"The question of what you want to own is actually the question of how you want to live your life. Attachment to the past and fears concerning the future not only govern the way you select the things you own but also represent the criteria by which you make choices in every aspect of your life, including your relationships with people and your job."

Marie Kondo recommends a very specific way of folding clothes, which saves a LOT of space and is surprisingly easy to maintain. This is the drawer from the bloggers of AsianCajuns, who have done the whole Konmari cure!

   The Life Changing Magic Of Tidying Up taught me about that Japanese way of being mindful towards material objects. I am often careless and unmindful with my things and then get upset that they get damaged or misplaced. But I was fascinated by glimpses of the deliberate, simple and mindful Japanese approach: the concept of Wabi Sabi, the sparsely elegant aesthetics of their products, the way my Aikido teacher smooths and folds his Hakama, the slow movements of the tea ceremony I watched at a Japanese cherry-blossom festival, the beauty of the endlessly patched Boro. The Magic Of Tidying Up is a beautifully simple introduction to this way of life.

   You need to read the whole book to understand the method, as there is much more to it than just "does it spark joy". I have noticed that people online who just read an article about the method often misinterpreted the instructions and were missing a lot of information. The book has a lot of big and little tips, for example little rituals to help you let things go, a really great approach to gifts, and most importantly the explanation of how some things have already fulfilled their purpose the moment they are received or bought.

A couple of tips for those that have read the book and are Kondo-ing their life:

* "Spark of joy" can also mean a quiet satisfaction, or thankfulness for the work the item does. For example you might not exclaim with joy when you see your ugly juicer but drinking fresh carrot juice every Saturday is something you really enjoy.
* It really helps to take a moment to "warm up" before discarding, to get into the right frame of mind. Marie Kondo greets her apartment and claps, but you can do whatever you like, for example taking a moment to imagine how you want your home to feel like; simply breathe in and out for a moment, play with your wind chimes, whatever calms you and helps you to concentrate.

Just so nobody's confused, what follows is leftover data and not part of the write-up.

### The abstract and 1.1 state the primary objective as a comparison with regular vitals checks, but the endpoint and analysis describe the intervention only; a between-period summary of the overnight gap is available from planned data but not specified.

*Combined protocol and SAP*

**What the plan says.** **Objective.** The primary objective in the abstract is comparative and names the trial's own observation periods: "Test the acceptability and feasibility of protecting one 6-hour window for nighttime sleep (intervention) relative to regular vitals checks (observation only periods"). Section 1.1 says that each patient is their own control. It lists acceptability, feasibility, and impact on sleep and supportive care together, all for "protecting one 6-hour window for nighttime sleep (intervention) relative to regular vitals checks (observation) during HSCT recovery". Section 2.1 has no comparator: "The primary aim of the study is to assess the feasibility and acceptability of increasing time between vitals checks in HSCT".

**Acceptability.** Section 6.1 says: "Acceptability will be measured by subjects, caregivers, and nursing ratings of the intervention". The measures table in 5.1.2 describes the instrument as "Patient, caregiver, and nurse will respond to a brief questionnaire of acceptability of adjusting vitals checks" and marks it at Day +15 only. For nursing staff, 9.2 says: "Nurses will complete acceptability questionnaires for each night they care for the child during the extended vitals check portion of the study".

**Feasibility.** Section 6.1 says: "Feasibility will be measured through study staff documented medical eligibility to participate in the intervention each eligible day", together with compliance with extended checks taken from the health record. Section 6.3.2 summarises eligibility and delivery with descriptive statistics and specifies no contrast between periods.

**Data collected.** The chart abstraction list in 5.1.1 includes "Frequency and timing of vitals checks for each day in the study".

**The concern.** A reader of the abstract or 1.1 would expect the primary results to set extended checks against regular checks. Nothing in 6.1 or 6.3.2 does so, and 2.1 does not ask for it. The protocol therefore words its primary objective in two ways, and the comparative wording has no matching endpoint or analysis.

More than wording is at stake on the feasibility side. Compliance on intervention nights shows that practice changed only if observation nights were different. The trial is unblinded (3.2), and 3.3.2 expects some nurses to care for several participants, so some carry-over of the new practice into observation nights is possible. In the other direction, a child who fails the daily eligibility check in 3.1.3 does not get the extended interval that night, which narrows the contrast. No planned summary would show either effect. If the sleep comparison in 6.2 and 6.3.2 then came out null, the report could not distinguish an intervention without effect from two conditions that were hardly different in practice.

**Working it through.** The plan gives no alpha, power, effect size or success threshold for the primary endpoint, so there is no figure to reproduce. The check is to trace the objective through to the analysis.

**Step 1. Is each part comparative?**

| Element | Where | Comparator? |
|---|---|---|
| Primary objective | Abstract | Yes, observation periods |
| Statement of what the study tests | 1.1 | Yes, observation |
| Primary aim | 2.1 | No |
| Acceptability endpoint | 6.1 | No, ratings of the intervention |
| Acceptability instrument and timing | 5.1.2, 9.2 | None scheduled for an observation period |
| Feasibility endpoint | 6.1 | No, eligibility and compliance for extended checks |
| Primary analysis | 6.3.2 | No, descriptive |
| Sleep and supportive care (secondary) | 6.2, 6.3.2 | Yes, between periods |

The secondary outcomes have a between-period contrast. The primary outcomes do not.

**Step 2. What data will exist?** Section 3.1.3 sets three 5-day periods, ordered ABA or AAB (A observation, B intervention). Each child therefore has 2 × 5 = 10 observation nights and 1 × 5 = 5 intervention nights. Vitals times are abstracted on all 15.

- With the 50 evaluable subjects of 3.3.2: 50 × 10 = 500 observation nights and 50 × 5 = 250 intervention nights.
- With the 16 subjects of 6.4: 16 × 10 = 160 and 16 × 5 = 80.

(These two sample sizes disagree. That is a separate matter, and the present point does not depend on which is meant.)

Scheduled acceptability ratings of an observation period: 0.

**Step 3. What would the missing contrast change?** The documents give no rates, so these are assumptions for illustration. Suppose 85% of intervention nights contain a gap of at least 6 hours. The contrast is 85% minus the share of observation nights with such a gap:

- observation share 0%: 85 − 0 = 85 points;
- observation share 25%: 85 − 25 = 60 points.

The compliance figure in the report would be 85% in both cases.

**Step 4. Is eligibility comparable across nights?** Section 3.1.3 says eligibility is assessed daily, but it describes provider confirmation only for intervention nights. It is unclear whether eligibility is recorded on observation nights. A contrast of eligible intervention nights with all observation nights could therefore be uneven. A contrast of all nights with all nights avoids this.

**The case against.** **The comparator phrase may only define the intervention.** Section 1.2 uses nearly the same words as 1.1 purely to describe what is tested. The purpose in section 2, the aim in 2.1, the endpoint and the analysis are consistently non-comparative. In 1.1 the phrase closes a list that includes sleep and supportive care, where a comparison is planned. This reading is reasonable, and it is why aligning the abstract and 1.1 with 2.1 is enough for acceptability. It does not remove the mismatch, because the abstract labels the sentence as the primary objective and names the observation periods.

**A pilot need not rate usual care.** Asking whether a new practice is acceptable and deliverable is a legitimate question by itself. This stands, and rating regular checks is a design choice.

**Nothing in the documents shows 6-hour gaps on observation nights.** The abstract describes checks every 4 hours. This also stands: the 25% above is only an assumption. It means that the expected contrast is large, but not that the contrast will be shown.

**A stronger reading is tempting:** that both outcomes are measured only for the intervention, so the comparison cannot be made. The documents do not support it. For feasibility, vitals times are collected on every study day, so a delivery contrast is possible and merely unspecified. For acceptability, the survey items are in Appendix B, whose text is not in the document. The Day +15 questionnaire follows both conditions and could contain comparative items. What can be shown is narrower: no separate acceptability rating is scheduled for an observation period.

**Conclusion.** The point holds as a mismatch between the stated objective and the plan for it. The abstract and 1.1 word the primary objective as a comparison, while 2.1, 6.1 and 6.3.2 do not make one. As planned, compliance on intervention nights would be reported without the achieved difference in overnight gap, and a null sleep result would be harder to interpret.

* I like to start the tidying session with an item I really love. As I take it into my hands, caress it and smile, I immediately get a "reading" on what the "spark of joy" feels like.
* It's ok to have a "maybe" pile. However I strongly suggest dealing with it at the end of the uncluttering session and not leaving it till another day. At the end of the session you are in a flow and will make better decisions, if you leave the pile till the next day it's just a fear of dealing with the stuff, plus the pile will just bug you and make you feel guilty.
* The sushi rolling method is easy for kids to do, and they rummage less when they can see everything
* Her rule of decluttering by category and not by space is also genius, since otherwise I would never have realised that I own over twenty votive holders that were scattered all over the place. Don't ignore that rule.
* She is right about the socks. Two of my friends who knit their own socks tell me that they would never ball up the socks because it loosens up the tops, so there is something in that.
* Kids can learn to Kondo too, in fact my daughter is much better at it than I am. I think it's a valuable tool to teach them!

    For those of you who have already read the book, you'll be happy to know that at least one more book will be available in English soon. Meanwhile you might like her talk as well as her Reddit AmA, both have some extra tips and answer some questions. Oh, and here is how she shops.

   Any other Marie Kondo fans out there? Did you like the book? How much did you purge? What is your favourite bit of Konmari advice?